About 4,000 years ago the Volcán de Fuego (Volcano of Fire) in Mexico erupted and formed a cataclysmic avalanche much larger than that of Mount St. Helen’s. Fast forward to present day and in the shadows of this massive volcano you will find the magical village of Comala . This picturesque town is distinguished by its cobble stone streets, white walls, red roofs and historical downtown  square which was named a Historical Monument Area in 1988.
The Volcán de Fuego is Mexico’s most active volcano and a major attraction for hikers and adventure seekers looking to get close to the crater. As a result of the altitude and volcanic soil, this area is home to several coffee, banana, mango, sugar cane, tamarind, and corn plantations, and produces Mexico’s finest coffee. The plantations offer tours where visitors learn about coffee growing and making, and are able to taste a variety of the region’s coffees. Other popular activates in the area include camping, fishing and horseback riding near the lakes of Carrizalillo and La María.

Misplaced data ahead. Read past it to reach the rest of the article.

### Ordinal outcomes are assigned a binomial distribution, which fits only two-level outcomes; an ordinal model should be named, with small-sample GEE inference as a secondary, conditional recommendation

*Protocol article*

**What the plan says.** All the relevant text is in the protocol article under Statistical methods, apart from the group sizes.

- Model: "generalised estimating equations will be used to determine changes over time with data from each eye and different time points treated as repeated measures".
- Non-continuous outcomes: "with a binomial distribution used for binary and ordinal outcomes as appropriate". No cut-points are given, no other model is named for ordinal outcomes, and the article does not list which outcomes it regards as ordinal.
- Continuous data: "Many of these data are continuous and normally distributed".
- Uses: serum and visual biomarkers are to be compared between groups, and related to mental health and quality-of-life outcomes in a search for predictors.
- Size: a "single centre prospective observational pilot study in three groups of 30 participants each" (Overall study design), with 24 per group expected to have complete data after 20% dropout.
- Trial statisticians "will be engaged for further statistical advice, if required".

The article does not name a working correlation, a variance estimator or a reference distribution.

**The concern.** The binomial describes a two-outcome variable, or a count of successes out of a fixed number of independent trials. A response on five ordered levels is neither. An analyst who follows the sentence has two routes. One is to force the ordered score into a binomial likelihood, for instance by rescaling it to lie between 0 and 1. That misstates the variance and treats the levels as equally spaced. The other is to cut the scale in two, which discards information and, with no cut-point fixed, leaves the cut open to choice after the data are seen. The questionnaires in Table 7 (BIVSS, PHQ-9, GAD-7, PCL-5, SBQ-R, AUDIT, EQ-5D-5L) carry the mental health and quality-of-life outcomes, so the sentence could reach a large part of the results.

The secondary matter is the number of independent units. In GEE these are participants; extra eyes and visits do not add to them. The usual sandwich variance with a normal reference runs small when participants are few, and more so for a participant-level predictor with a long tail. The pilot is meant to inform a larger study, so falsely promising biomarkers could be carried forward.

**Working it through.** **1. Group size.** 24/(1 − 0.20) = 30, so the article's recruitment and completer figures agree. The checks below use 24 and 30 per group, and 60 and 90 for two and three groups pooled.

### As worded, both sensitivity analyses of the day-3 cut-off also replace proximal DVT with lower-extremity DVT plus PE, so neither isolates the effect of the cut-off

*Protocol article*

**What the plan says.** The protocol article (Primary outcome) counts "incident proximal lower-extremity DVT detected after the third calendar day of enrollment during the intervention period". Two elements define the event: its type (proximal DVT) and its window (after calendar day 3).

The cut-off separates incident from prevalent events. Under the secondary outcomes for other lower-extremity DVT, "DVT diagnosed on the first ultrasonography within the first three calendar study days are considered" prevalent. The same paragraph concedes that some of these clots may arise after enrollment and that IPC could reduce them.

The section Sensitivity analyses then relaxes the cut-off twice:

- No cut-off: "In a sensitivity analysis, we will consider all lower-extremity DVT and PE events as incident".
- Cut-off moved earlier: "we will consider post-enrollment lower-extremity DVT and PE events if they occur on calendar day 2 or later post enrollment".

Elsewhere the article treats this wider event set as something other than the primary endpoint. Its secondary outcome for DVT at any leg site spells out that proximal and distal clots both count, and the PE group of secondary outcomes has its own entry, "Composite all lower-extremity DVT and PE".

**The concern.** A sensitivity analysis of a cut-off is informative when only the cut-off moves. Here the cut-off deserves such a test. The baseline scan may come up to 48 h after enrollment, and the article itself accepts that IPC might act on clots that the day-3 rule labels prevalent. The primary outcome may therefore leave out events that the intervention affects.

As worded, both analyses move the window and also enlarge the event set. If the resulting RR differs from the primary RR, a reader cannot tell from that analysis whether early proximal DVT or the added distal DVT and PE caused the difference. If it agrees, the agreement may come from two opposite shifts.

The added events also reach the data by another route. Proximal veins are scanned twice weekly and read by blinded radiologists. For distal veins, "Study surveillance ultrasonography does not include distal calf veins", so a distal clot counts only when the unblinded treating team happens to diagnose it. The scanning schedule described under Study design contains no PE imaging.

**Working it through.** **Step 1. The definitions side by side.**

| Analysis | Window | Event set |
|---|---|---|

One of the towns trademarks is one of its traditional crafts, the hand carved Suchitlán masks. Dancers use these brightly colored animal masks across the state of Colima in seasonal celebrations such as Easter and Christmas.
Comala was the setting for the book Pedro Parámo  by Juan Rulfo , a book that in 1955 defined a new style of writing in Mexico. The novel is a story of a son’s search for identity and retribution as the protagonist, Juan Preciado, returns to Comala after the death of his mother in order to find his father. In the book, Jose expects to arrive to Comala and find the lively and thriving town he remembered, but instead finds that it has become a ghost town. The book is considered to be Rulfo’s first work of magical realism, a style that notes the juxtaposition of the surreal to the mundane.
The Pueblos Magicos program identifies towns that reflect “the culture of Mexico” through attributes like architecture, traditions, customs, music, gastronomy, festivities and handcrafts. There are currently 52 destinations throughout Mexico that have earned the Pueblos Magicos classification.